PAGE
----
Depression among type 2 diabetes rural Appalachian clinic attendees

In Appalachia, diabetes hits hard. Depression does, too. Together, they form a difficult pair to beat.

To help patients fight back, a team of Ohio University College of Osteopathic Medicine (OU-COM) and Ohio University researchers have put together a new approach to the double-edged problem. Program ACTIVE (Appalachians Coming Together to Increase Vital Exercise) is a two-year intervention feasibility study to test the effectiveness of a combination of exercise and talk therapy as a treatment for depression in patients with type 2 diabetes.

“Diabetes is a difficult disease,” said Mary de Groot, Ph.D., assistant professor of psychology and lead author of a paper produced by the research team. “Add depression on top of that, and it makes it that much tougher.”

Their paper, “Depression among type 2 Diabetes Rural Appalachian Clinic Attendees,” is published in the June issue of Diabetes Care, the journal of the American Diabetes Association.

The researchers point out that previously published studies have shown that depressive symptoms in diabetics are “associated with worsened blood glucose levels, diabetes complications, increased functional disability, worsened
adherence to diabetes regimen, higher ambulatory care costs, and increased mortality.”

The study looked at type 2 diabetes patients attending family medicine and endocrinology appointments in rural Appalachian counties of Southeastern Ohio and West Virginia. Of those 201 patients, 31 percent reported co-morbid diabetes and depression through completion of the Beck Depression Inventory, a self-report questionnaire assessment.

That rate is similar to the national co-morbidity rate, somewhat surprisingly low considering the relatively high rate of poverty where the patients live. For instance, Meigs County, Ohio, has a poverty rate of 19.8 percent, compared to 10.6 percent for the state of Ohio.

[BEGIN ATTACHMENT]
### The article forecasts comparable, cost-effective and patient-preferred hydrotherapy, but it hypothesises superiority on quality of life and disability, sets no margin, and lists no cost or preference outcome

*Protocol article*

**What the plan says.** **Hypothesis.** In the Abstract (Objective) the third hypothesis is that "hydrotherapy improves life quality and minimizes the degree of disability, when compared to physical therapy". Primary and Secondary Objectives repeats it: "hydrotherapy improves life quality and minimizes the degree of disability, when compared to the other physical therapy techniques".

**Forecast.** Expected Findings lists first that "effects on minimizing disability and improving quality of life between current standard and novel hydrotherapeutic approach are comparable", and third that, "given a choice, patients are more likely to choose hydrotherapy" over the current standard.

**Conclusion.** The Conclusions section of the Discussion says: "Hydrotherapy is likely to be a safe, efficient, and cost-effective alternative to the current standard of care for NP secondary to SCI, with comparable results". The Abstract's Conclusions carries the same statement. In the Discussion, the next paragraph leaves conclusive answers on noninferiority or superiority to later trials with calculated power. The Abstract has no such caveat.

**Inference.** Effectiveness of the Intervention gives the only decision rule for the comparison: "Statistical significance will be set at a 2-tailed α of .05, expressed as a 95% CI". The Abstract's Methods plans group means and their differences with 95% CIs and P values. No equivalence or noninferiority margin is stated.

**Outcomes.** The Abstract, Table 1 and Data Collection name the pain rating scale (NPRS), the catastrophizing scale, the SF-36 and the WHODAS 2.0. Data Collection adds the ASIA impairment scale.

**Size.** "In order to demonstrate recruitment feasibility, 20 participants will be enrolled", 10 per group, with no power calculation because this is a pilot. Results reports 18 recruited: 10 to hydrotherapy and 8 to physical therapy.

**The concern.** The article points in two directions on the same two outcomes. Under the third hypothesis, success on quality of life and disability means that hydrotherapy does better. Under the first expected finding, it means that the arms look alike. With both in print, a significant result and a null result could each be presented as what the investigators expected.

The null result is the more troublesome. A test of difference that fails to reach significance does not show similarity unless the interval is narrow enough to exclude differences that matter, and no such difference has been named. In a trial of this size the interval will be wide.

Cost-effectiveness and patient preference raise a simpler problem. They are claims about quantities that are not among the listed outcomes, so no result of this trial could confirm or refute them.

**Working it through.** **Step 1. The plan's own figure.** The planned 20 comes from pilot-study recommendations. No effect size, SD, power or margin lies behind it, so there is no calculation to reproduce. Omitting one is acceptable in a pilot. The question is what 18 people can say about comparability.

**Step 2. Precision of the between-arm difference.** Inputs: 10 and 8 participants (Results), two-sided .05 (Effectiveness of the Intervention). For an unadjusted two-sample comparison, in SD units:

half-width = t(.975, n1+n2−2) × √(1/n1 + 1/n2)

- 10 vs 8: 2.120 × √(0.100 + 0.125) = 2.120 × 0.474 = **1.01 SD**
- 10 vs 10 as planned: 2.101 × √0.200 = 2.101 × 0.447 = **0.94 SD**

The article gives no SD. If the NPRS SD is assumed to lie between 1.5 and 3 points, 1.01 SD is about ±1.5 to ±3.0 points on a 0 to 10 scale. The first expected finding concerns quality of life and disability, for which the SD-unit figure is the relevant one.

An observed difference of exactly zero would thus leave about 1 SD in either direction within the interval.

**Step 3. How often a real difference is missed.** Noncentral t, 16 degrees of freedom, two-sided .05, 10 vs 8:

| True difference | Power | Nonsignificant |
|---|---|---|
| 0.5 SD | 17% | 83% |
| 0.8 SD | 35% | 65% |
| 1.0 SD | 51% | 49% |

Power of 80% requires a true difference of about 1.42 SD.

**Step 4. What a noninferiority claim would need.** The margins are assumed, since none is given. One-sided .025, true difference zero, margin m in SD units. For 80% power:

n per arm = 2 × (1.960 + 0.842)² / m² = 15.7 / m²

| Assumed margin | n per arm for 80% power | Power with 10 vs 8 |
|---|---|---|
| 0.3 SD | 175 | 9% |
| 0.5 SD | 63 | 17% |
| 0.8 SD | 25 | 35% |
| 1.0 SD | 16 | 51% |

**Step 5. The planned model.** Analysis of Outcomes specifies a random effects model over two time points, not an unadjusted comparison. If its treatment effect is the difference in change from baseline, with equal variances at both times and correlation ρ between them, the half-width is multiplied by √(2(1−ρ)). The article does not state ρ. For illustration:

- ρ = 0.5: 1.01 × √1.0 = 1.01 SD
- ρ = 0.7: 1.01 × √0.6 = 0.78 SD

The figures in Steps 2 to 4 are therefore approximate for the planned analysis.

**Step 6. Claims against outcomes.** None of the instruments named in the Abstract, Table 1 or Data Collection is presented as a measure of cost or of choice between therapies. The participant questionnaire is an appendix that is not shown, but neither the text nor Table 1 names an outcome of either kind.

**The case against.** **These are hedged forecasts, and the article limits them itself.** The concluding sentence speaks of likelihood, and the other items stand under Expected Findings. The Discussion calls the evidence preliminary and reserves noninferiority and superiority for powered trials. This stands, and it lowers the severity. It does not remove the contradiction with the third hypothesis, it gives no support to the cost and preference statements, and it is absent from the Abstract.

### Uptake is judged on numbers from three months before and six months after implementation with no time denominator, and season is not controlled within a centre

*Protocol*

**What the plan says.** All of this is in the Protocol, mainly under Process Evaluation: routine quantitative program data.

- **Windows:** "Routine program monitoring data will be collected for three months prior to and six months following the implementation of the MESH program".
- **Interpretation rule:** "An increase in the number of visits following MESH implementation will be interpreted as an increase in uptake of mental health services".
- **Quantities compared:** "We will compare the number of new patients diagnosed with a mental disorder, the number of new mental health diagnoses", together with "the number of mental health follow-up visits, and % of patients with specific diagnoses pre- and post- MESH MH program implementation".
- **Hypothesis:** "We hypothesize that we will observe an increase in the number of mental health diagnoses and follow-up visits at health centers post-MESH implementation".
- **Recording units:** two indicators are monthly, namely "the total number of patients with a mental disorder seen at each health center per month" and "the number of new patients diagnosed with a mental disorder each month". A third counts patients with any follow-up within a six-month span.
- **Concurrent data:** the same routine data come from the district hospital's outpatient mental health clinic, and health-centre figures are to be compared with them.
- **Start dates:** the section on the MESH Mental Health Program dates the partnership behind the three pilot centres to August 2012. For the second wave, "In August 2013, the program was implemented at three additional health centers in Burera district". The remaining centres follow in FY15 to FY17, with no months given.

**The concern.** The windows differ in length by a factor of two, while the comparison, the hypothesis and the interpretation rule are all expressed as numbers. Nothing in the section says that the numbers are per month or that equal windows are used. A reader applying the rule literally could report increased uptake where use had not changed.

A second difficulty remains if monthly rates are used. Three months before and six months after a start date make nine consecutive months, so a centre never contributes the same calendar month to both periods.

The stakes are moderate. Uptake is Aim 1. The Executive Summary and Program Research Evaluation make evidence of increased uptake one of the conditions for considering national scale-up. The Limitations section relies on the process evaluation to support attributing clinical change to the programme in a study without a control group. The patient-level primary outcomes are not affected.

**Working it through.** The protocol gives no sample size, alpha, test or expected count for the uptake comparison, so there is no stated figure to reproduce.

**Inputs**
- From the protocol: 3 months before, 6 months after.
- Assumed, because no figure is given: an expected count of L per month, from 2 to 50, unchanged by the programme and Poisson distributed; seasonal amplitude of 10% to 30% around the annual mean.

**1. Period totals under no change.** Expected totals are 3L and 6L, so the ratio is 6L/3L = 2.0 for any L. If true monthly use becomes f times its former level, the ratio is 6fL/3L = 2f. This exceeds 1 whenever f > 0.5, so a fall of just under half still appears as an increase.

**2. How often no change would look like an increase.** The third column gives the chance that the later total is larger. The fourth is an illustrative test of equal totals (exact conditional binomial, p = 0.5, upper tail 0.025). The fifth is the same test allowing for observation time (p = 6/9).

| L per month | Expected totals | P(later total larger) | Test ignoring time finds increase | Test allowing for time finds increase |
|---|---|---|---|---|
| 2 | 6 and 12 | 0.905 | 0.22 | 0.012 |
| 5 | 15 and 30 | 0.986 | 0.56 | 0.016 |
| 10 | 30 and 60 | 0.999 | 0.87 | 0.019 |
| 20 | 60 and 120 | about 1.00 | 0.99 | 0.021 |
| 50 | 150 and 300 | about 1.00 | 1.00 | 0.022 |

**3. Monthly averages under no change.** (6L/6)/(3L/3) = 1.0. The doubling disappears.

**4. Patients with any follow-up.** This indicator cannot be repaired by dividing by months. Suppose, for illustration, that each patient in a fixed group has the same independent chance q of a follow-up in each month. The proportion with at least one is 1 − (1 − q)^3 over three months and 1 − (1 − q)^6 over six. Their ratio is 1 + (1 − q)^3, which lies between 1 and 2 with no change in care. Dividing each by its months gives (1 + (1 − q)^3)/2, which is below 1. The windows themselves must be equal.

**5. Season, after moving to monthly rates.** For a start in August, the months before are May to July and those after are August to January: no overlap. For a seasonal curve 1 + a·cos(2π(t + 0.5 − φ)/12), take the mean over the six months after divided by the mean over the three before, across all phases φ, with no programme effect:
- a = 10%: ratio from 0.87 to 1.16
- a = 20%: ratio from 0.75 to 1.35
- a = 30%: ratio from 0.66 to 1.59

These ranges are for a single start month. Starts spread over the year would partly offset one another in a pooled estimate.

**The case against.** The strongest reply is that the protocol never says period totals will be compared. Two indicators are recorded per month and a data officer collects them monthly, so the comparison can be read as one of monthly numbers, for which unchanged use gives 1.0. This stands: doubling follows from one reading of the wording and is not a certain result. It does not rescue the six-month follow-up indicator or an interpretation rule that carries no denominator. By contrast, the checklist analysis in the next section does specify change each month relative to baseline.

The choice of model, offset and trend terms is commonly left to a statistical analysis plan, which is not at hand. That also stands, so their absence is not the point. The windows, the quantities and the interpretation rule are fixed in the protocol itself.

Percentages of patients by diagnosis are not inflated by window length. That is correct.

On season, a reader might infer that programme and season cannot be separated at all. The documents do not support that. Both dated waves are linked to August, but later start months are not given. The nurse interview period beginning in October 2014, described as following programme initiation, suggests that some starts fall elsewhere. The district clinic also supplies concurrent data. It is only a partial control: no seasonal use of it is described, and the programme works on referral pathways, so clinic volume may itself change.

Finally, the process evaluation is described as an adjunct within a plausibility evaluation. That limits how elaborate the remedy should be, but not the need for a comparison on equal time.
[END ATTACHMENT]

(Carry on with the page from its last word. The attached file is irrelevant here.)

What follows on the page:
“My vision of it is that people in Appalachia have sort of a higher tolerance for bad things,” said Frank Schwartz, M.D., assistant professor of endocrinology at OU-COM and director of the Appalachian Rural Health Institute (ARHI) Diabetes Center.

“What is compelling is the length of episodes of depression,” said de Groot, the principal investigator. A follow-up study of the patients involved showed that 88 percent of those who had initially identified themselves as suffering from depression also did so 18 months later. Depression severity was associated with younger age, unemployment and a greater number of prescribed medications. These findings are consistent with those observed in urban samples.

“Part of the significance of the paper is that it helps put rural Appalachia on the map in terms of depression and diabetes,” de Groot said.

According to Schwartz, in research conducted by the ARHI Diabetes Center, Appalachia has a diabetes prevalence rate of 11.3 percent — well above the 7.6 percent national rate.

De Groot and her colleagues encourage doctors to screen their diabetic patients for depression. People with diabetes are twice as likely to have an experience with depression as those without diabetes.